Conclusion The present study confirms that anatomic landmarks are the most commonly used localization technique by gastroenterologists for lesions detected by colonoscopy. Moreover, gastroenterologists frequently use tattoo localization for high-risk polyps, large lesions suspicious for malignancy, and left- and right-sided malignancies. However, discrepancies exist between gastroenterologists and general surgeons with regards to perceptions toward repeat endoscopy and its indications. Such discrepancies highlight the importance of developing standardized guidelines for tattooing, repeat endoscopy and reporting of localization information among endoscopists. This is especially important given that general surgeons report frequent changes in the operative plan as a result of new information learned at repeat endoscopy. Further research is needed to formulate practice recommendations that guide the use of repeat endoscopy and tattoo localization with the aim of improving quality of patient care while minimizing cost. Affiliations: From the Faculty of Medicine, University of Toronto, Toronto, Ont. (Azin); the Division of General Surgery, University Health Network, University of Toronto, Toronto, Ont. (Jimenez, ­Cleghorn, Jackson, Okrainec, Quereshy); the Department of Surgery, University of Toronto, Toronto, Ont. (Jackson, Okrainec, Quereshy); Division of Gastroenterology, University Health Network, University of Toronto, Toronto, Ont. (Rossos); and the Department of Medicine, University of Toronto, Toronto, Ont. (Rossos). Competing interests: None declared. Contributors: T.D. Jackson, A. Okrainec, P.G. Rossos and F.A. Quereshy designed the study. A. Azin and M.C. Jimenez acquired the data, which A. Azin, M.C. Jimenez and M.C. Cleghorn analyzed. A. Azin, M.C. Jimenez and M.C. Cleghorn wrote the article, which T.D. Jackson, A. Okrainec, P.G. Rossos and F.A. Quereshy reviewed. All authors approved the final version of the manuscript for publication.

References 1. Canadian Cancer Society’s Advisory Committee on Cancer Statistics. Canadian Cancer Statistics 2014. Toronto, ON: Canadian Cancer Society; 2014. 2. Zauber AG, Lansdorp-Vogelaar I, Knudsen AB, et al. Evaluating test strategies for colorectal cancer screening: a decision analysis for the U.S. preventive services task force. Ann Intern Med 2008;149:659-69. 3. Stanciu C, Trifan A, Khder SA. Accuracy of colonoscopy in localizing colonic cancer. Rev Med Chir Soc Med Nat Iasi 2007;111:39-43. 4. Vaziri K, Choxi SC, Orkin BA. Accuracy of colonoscopic localization. Surg Endosc 2010;24:2502-5. Can J Surg, Vol. 59, No. 1, February 2016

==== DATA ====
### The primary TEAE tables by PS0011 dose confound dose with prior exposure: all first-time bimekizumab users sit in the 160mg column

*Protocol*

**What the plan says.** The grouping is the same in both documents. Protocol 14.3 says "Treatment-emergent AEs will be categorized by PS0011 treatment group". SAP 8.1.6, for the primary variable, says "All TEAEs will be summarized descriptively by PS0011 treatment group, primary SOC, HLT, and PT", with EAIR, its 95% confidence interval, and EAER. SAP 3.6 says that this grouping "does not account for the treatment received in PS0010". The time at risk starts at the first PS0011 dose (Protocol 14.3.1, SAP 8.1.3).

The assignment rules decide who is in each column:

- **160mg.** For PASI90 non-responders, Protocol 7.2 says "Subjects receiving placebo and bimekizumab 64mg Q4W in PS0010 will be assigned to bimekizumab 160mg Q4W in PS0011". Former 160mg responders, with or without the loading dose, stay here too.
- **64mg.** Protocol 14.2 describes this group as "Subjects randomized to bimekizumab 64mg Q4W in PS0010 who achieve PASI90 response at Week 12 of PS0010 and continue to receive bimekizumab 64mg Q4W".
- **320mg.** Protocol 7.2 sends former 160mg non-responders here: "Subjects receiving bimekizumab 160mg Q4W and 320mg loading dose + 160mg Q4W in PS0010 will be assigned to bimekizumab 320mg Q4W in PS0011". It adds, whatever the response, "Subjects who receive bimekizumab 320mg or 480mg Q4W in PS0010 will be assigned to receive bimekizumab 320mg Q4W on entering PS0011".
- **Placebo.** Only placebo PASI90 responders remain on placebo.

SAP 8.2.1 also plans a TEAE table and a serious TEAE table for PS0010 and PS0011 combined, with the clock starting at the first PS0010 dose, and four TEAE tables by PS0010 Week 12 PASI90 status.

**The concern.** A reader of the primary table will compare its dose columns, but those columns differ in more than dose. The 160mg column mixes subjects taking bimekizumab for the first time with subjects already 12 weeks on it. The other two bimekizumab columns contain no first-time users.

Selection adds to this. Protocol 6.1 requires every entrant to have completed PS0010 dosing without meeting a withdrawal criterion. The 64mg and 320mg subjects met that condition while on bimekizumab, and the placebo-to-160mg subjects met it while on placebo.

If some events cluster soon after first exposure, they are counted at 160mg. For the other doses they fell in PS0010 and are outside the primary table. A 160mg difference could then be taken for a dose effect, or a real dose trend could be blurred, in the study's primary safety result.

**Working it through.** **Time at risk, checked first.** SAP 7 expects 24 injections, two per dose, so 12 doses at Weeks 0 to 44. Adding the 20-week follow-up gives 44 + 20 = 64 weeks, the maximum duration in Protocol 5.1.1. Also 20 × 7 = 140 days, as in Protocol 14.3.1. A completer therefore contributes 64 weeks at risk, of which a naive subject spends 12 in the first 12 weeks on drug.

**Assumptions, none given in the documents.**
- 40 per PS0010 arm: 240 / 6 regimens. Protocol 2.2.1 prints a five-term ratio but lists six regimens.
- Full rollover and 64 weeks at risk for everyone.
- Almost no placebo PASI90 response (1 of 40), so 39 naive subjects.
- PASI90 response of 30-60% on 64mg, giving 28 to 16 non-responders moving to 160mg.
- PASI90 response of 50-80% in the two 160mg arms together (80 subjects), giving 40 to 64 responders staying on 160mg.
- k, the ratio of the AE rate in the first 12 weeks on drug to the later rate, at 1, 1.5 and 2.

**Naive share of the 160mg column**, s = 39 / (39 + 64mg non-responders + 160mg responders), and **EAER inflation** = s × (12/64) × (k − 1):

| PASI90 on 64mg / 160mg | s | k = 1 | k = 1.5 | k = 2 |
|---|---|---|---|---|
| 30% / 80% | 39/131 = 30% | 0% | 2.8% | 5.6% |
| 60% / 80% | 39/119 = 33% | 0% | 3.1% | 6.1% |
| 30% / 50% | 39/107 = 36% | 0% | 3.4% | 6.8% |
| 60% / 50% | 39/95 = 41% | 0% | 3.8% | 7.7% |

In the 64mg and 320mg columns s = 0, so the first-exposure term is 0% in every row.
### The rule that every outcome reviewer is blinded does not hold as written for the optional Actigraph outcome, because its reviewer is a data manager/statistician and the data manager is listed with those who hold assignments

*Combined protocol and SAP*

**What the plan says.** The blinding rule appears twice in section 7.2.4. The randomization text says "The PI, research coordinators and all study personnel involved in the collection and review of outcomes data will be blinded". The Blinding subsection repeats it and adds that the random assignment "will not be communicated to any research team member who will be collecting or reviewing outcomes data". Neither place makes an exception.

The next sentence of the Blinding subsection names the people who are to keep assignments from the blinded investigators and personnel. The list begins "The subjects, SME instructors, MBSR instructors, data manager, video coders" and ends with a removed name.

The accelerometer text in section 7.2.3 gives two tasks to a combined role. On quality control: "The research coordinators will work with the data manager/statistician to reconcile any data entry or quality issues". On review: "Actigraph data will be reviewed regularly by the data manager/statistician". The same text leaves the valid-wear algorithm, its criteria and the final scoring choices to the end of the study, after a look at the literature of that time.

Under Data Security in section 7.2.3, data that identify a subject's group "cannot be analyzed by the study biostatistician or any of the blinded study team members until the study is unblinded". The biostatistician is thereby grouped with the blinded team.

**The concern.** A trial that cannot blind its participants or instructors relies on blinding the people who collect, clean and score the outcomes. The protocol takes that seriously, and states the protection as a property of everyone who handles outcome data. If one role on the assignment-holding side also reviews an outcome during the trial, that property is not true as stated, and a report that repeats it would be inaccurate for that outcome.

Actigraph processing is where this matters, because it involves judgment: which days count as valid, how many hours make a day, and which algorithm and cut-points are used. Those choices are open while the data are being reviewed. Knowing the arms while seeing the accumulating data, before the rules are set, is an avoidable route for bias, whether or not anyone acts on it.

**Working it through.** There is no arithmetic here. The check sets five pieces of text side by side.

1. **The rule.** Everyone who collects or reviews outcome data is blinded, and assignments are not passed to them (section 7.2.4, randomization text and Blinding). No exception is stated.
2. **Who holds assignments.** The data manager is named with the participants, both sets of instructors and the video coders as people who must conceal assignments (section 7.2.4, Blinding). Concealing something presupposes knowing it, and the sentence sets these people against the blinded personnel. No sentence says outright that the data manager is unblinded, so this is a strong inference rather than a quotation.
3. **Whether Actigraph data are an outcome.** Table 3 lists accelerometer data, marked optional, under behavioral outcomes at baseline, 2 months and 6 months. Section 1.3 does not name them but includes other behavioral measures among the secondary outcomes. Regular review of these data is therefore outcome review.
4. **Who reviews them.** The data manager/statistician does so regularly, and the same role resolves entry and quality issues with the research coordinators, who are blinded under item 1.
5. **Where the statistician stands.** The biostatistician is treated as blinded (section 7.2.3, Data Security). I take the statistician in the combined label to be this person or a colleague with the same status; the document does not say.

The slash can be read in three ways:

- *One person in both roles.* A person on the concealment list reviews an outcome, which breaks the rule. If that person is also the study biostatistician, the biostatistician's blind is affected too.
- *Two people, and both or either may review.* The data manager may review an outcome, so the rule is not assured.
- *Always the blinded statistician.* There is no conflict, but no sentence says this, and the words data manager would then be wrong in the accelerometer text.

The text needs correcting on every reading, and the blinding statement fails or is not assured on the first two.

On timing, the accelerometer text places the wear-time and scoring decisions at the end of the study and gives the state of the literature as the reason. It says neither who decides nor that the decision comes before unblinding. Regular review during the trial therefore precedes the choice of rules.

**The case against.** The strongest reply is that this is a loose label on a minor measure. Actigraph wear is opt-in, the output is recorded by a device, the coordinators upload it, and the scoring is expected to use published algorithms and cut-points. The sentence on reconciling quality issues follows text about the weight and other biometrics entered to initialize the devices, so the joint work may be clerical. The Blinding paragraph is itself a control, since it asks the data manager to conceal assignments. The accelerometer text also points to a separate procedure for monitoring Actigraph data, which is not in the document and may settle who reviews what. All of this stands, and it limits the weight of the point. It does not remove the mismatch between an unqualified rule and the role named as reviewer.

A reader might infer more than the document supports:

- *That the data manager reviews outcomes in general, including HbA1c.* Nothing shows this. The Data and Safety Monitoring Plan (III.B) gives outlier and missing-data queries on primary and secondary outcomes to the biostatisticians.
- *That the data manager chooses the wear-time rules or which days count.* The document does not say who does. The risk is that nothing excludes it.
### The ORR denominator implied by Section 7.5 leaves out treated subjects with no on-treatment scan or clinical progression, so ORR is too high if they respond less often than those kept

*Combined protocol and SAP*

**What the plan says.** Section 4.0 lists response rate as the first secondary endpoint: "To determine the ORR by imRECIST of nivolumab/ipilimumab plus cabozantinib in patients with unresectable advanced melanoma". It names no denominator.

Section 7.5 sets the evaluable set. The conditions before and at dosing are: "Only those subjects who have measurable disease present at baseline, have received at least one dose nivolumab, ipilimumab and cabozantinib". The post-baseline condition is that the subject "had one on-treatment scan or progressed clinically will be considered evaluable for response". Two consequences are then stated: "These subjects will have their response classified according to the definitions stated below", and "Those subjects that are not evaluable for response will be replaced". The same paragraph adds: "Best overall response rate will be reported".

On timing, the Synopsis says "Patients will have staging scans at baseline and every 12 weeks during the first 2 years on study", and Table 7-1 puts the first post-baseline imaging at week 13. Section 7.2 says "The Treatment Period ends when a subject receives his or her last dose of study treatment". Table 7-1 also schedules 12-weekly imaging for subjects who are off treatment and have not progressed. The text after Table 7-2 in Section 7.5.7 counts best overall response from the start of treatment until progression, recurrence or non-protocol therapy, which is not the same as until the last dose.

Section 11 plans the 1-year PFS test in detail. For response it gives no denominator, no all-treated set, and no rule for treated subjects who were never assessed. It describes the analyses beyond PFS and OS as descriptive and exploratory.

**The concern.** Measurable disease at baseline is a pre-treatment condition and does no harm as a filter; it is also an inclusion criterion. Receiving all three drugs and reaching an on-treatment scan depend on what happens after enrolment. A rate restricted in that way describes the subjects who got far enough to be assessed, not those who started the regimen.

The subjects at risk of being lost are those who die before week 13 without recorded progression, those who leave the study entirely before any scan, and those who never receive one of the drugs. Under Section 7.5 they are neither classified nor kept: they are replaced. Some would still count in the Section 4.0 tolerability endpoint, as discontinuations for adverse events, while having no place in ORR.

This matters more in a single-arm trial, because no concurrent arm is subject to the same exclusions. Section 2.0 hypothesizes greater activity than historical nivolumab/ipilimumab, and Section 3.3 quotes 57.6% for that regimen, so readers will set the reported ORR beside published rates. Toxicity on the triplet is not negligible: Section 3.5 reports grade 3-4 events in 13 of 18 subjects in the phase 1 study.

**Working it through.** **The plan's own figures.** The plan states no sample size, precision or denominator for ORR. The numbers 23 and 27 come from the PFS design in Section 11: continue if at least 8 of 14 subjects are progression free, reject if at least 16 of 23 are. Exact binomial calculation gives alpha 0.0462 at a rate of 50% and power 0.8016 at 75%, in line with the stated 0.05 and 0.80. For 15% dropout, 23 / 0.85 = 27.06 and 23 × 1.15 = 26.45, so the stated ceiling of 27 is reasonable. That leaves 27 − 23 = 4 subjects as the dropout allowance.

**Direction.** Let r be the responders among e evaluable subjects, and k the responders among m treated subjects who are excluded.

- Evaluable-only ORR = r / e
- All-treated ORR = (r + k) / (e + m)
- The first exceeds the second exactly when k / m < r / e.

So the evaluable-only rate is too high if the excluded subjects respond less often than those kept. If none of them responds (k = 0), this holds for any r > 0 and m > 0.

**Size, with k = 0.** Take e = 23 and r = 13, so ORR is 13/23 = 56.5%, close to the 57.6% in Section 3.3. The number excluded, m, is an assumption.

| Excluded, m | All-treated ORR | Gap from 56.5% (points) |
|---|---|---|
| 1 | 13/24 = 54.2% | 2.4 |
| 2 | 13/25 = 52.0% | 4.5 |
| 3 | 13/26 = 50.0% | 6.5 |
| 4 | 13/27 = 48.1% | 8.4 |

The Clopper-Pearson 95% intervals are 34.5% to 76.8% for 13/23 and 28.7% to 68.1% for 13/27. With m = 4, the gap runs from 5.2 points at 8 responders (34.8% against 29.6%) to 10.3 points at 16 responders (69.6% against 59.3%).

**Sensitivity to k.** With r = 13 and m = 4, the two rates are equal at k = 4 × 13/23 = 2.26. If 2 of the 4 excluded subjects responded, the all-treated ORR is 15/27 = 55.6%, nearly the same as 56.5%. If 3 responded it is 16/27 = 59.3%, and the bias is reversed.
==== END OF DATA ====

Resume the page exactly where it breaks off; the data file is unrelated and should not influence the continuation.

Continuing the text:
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RECHERCHE 5. Louis MA, Nandipati K, Astorga R, et al. Correlation between preoperative endoscopic and intraoperative findings in localizing colorectal lesions. World J Surg 2010;34:1587-91. 6. Vignati P, Welch JP, Cohen JL. Endoscopic localization of colon cancers. Surg Endosc 1994;8:1085-7. 7. Lee J, Voytovich A, Pennoyer W, et al. Accuracy of colon tumor localization: computed tomography scanning as a complement to colonoscopy. World J Gastrointest Surg 2010;2:22-5. 8. Cho YB, Lee WY, Yun HR, et al. Tumor localization for laparoscopic colorectal surgery. World J Surg 2007;31:1491-5. 9. Piscatelli N, Hyman N, Osler T. Localizing colorectal cancer by colonoscopy. Arch Surg 2005;140:932-5. 10. Borda F, Jimenez FJ, Borda A, et al. Endoscopic localization of colorectal cancer: study of its accuracy and possible error factors. Rev Esp Enferm Dig 2012;104:512-7. 11. Al Abbasi T, Saleh F, Jackson TD, et al. Preoperative re-endoscopy in colorectal cancer patients: an institutional experience and analysis of influencing factors. Surg Endosc 2014;28:2808-14. 12. Beaulieu D, Barkun A, Martel M. Quality audit of colonoscopy reports amongst patients screened or surveilled for colorectal neoplasia. World J Gastroenterol 2012;18:3551-7. 13. Singh H, Kaita L, Taylor G, et al. Practice and documentation of performance of colonoscopy in a central Canadian health region. Can J Gastroenterol Hepatol 2014;28:185-90.

14. Beretvas RI, Ponsky J. Endoscopic marking: an adjunct to laparoscopic gastrointestinal surgery. Surg Endosc 2001;15:1202-3. 15. Keller D, Jaffe J, Philp MM, et al. Should all endoscopically excised rectal polyps be tattooed? A plea for localization. Surg Endosc 2012;26:3101-5. 16. Zafar A, Mustafa M, Chapman M. Colorectal polyps: When should we tattoo? Surg Endosc 2012;26:3264-6. 17. Conaghan PJ, Maxwell-Armstrong CA, Garrioch MV, et al. Leaving a mark: the frequency and accuracy of tattooing prior to laparoscopic colorectal surgery. Colorectal Dis 2011;13:1184-7. 18. Jimenez MC, Azin A, Saleh F, et al. Preoperative repeat endoscopy for colorectal cancer: attitudes, perceptions and practices of general surgeons. Poster session presented at the meeting of the Society of Gastrointestinal and Endoscopic Surgeons, Salt Lake City, Utah, April 2014. 19. Kim SH, Milsom JW, Church JM, et al. Perioperative tumor localization for laparoscopic colorectal surgery. Surg Endosc 1997;11:1013-6. 20. Sharara N, Adam V, Crott R, et al. The costs of colonoscopy in a Canadian hospital using a microcosting approach. Can J Gastroenterol 2008;22:565-70. 21. Araghizadeh FY, Timmcke AE, Opelka FG, et al. Colonoscopic per­ forations. Dis Colon Rectum 2001;44:713-6. 22. Saleh F, Abbasi TA, Cleghorn M, et al. Preoperative endoscopy localization error rate in patients with colorectal cancer. Surg Endosc 2015;29:2569-75.

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Discrepancy between gastroenterologists' and general surgeons' perspectives on repeat endoscopy in colorectal cancer.

De nombreuses options de repérage s’offrent aux endoscopistes dans les cas de cancer colorectal; on en sait cependant peu sur l’utilisation de ces tec...